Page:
It’s splendid that these Nixa discs are once more back in the catalogue. I believe they saw some life back in the late 1980s with transfers by Mike Dutton but those have, in any case, long been unavailable. Scherchen takes on rather Stokowski-like repertoire here – Berlioz, Rimsky and Tchaikovsky and in the case of second composer, certainly, he proves a formidable guide. His Berlioz has divided critics for half a century and that’s not likely to change, however attractive the presentation – and it is extremely attractive with full colour artwork depicting the original LP sleeves, some excellent photographs and useful ancillary material in the form of critical commentary. This is one of Tahra’s increasingly valuable “book” sets – the four CDs and text and artwork housed in book form, ten inches tall.
This set is self-recommending. The names of Charles Munch and Hector Berlioz evoke the same respect and admiration as Bernstein/Mahler, Beecham/Delius, or Kempe/Strauss, and with good reason. For many years virtually any of these performances could be listed as a prime recommendation, even in a sometimes very crowded field, and the only point worth mentioning in connection with the latest reissue is the fact that RCA finally has gotten it right and included all of Munch's Boston Berlioz recordings. This means that, unlike the previous box, this one includes the stereo Roméo et Juliette (plus the first, mono one) as well as the second (and finer) Symphonie fantastique from 1962.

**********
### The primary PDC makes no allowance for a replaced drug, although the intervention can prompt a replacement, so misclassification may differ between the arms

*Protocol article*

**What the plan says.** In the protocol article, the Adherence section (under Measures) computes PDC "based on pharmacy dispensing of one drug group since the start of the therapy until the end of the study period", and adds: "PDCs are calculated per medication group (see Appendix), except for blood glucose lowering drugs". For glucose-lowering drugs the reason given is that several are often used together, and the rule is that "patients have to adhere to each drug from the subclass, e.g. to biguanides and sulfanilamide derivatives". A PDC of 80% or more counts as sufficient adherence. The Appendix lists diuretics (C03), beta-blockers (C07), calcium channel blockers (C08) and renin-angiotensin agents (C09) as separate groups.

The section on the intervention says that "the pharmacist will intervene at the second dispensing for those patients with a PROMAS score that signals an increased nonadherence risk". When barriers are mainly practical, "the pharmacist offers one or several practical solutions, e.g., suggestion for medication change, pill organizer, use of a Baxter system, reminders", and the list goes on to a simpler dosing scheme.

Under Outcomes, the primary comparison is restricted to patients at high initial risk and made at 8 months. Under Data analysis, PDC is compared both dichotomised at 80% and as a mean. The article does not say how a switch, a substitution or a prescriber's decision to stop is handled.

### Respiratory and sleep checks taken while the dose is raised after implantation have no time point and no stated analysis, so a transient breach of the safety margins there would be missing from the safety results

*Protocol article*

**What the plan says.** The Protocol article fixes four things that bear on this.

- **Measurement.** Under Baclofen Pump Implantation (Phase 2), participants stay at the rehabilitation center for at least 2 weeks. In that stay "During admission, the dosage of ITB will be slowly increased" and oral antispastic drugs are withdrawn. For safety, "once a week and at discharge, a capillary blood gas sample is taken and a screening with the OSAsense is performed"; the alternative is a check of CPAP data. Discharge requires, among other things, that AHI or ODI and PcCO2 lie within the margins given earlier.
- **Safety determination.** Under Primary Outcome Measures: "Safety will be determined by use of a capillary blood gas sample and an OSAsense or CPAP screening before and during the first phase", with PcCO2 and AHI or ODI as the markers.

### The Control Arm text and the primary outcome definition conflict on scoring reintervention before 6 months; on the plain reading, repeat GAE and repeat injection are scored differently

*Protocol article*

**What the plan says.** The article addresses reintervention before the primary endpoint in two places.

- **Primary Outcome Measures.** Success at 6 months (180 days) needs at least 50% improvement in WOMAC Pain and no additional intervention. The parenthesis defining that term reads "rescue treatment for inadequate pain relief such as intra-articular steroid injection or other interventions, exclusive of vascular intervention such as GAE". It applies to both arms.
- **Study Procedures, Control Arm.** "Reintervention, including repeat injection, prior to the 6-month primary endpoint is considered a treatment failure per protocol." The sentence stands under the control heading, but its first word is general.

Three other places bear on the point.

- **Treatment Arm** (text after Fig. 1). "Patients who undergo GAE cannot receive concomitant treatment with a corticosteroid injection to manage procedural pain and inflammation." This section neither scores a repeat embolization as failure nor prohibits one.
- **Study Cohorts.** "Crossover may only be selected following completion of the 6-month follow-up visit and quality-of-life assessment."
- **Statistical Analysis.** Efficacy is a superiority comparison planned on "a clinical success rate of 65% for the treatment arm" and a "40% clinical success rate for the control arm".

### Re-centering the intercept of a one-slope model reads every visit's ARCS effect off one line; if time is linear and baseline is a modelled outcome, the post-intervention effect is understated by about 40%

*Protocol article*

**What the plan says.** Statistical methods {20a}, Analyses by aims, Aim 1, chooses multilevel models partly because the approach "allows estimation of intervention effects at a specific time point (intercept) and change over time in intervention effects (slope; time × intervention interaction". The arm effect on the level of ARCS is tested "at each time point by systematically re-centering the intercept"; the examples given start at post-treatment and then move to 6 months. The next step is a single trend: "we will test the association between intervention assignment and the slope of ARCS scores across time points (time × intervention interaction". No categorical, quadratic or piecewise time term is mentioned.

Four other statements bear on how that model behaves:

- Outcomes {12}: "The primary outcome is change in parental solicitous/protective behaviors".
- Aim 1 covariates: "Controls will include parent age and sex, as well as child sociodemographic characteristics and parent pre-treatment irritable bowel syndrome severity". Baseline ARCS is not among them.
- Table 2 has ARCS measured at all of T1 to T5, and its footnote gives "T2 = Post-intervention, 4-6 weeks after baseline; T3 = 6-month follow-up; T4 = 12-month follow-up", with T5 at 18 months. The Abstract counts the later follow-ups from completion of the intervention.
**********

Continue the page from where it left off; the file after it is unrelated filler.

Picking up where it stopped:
–David Hurwitz, ClassicsToday.com
Béatrice et Bénédict, Berlioz's last completed work, is based on Shakespeare's Much Ado About Nothing, but the libretto, by the composer, dispenses with most of the intrigue of the original and reduces the plot to a single premise: Béatrice et Bénédict mask their affection for each other by squabbling, and then finally come to their senses and get married. Although designated an opera, it is closer in effect to an opéra comique because of its very extensive use of spoken dialogue.
The Beecham Messiah of 1959 is another early stereo recording that polarizes listeners, with understandable cause. Like the Ormandy Messiah (with its liberal cuts) or the Bernstein Messiah (which changes the order around), The Beecham recording incites friction on a couple of counts, the most egregious being the re-orchestration arranged by Sir Eugene Goossens.
With the release of this live recording of Hector Berlioz's Symphonie fantastique, RCO Live celebrates the start of its collaboration with Daniele Gatti as the Royal Concertgebouw Orchestra's seventh chief conductor on 9 September 2016. His unconventional take on this spectacular score evokes the astonishment audiences must have experienced at the time of the 1830 premiere. It is exactly this sense of surprise and freshness - founded on a thorough knowledge of the score - and the sheer joy of making music together that prompted the members of the RCO to choose Daniele Gatti as their new chief conductor.